"I was in this great position as a filmmaker in Egypt because we had a nanny and I had the time to be out there and filming and spending time with people," he says.

"But here I have to be more practical."

After toying with the idea for a series looking at social issues, he decided to focus on just one – climate change – and particularly his childhood friend's family oyster business.

He's interested in how the family are preparing for and reacting to the current and future impact of climate change on their oysters and, by extension, their income.

"I have tried to approach this the same way I did Tentmakers," Beamish says.

"In that film I didn't look at the politics but the people dealing with it on a daily basis, and here similarly we're not focusing on the scientists or the science but the famers and the community."

His subjects are Dom and Pip Boyton, second-generation owners of Merimbula Gourmet Oysters, whose family farm Beamish spent many of his school holidays with as a child.

"I remember as a child my mother talking with the (elder) Boytons about their farm and it was always fire, drought, flooding rains, one trial after the other and rarely about bumper crops or amazing sales," Beamish says.

"I wanted to tell that story, but as they're now dealing with the environment in more challenging ways it was a great way to also explore the social justice side of that."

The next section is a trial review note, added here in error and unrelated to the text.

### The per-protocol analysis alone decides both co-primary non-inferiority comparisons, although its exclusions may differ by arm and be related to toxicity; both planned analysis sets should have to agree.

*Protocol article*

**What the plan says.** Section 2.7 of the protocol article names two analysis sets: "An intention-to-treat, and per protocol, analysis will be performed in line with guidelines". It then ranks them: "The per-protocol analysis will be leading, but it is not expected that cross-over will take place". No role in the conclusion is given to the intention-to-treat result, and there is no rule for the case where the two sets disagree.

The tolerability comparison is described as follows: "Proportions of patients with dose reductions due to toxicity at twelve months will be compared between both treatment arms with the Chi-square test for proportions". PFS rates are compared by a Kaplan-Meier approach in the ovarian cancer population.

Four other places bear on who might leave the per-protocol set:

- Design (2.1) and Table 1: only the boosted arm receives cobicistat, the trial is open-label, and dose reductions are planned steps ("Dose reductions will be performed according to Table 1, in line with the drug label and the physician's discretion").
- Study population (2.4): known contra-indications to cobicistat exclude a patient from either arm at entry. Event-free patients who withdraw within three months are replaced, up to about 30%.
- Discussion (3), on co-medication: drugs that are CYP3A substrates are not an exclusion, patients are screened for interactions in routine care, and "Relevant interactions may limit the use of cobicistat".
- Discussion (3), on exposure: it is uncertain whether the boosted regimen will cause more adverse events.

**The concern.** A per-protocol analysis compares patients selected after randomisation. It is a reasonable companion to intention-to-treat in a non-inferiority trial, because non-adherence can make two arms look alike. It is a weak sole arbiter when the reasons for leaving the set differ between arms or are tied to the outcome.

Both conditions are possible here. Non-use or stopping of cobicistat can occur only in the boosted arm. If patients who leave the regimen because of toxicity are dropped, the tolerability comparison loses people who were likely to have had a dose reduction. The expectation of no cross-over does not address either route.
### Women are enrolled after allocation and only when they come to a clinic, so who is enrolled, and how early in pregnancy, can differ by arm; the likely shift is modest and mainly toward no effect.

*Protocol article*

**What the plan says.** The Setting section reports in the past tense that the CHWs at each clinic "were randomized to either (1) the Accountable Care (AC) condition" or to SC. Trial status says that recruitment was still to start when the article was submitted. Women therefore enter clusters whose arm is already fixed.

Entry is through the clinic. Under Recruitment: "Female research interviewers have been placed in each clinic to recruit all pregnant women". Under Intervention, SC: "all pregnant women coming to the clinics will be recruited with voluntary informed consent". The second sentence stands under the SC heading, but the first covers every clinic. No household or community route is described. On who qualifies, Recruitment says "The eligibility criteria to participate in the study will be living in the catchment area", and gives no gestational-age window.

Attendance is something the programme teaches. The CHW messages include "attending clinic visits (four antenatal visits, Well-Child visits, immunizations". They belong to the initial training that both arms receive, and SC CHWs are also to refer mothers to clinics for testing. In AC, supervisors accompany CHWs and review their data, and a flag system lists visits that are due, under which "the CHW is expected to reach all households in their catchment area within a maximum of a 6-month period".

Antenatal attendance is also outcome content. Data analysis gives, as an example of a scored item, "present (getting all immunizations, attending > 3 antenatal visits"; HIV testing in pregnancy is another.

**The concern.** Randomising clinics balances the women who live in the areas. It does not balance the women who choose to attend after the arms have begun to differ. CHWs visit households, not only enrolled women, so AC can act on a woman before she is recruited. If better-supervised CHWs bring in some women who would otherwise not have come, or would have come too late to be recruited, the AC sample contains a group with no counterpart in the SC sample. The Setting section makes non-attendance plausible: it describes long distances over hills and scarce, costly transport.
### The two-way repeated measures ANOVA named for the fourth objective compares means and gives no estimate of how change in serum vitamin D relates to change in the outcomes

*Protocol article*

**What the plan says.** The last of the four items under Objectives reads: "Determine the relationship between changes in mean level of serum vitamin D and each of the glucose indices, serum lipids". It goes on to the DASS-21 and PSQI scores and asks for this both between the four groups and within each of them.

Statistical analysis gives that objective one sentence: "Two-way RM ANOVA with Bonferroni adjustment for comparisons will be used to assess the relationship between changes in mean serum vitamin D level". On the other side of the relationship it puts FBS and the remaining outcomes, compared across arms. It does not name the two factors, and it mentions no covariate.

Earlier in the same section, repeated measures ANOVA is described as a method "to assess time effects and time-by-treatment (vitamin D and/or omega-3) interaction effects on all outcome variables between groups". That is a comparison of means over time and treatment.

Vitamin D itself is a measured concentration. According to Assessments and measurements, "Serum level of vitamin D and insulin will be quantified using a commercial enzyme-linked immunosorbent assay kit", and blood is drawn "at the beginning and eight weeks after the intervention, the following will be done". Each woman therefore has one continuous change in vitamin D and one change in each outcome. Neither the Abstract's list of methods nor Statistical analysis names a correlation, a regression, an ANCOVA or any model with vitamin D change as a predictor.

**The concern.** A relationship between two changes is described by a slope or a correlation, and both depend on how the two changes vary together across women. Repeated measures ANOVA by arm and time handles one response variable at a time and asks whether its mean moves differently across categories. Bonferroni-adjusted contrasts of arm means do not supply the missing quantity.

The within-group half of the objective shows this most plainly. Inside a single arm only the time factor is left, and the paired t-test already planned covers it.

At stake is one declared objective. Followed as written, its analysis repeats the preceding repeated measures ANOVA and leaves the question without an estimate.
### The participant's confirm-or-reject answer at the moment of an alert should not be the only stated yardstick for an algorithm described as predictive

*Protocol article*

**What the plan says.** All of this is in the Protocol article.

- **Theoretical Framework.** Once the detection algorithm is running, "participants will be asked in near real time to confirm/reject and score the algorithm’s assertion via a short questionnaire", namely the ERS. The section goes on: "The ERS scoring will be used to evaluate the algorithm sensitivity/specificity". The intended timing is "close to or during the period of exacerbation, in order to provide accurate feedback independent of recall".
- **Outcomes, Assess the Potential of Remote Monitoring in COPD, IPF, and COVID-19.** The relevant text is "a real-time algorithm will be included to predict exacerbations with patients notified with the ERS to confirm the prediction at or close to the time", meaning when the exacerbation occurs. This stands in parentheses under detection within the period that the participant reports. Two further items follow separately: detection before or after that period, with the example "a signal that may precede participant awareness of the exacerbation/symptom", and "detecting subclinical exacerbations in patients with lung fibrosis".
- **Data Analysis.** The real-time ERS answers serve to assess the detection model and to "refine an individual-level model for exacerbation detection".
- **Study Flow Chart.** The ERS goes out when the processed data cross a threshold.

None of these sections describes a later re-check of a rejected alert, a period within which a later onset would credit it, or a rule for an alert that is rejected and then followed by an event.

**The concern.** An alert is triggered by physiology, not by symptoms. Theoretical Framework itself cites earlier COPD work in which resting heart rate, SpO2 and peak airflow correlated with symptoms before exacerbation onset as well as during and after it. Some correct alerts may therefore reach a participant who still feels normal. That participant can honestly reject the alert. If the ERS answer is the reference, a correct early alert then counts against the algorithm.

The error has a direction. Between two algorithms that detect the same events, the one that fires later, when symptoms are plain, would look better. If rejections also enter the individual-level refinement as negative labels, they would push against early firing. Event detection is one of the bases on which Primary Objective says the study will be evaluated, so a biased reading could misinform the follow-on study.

Working with Beamish is Pat Fiske, producer of the 1992 Fred Hollows documentary For All The World To See and the 1985 history of the Builders' Labourers' Federation Rocking The Foundations, and whose work Beamish had studied at university.

"It's great to have this sounding board, this person who has usually gone through the problems and challenges I come across as I'm making this film," he says.

Together they have been experimenting with crowd-funding for their film, thus far raising $25,000 with the rest of their budget coming from the Documentary Australia Foundation and agencies like Screen ACT.

Cris Kennedy is manager of education and engagement at the National Film and Sound Archive. 

Filmmakers Kim Beamish and Pat Fiske will share early footage from their in-production documentary Oyster with audiences at the National Film and Sound Archive on Friday December 16 from 6pm, and screen the 2004 feature film The Oyster Farmer, starring Canberra's Alex O'Loughlin. Tickets $20/$18 (concession) available online at trybooking.com/NFXF – (tickets include Eden Road wines and Capital Brewing Company beers and freshly shucked oysters from Merimbula Gourmet Oysters).

This story Canberra filmmaker Kim Beamish to tackle climate change via oysters in new film first appeared on The Sydney Morning Herald.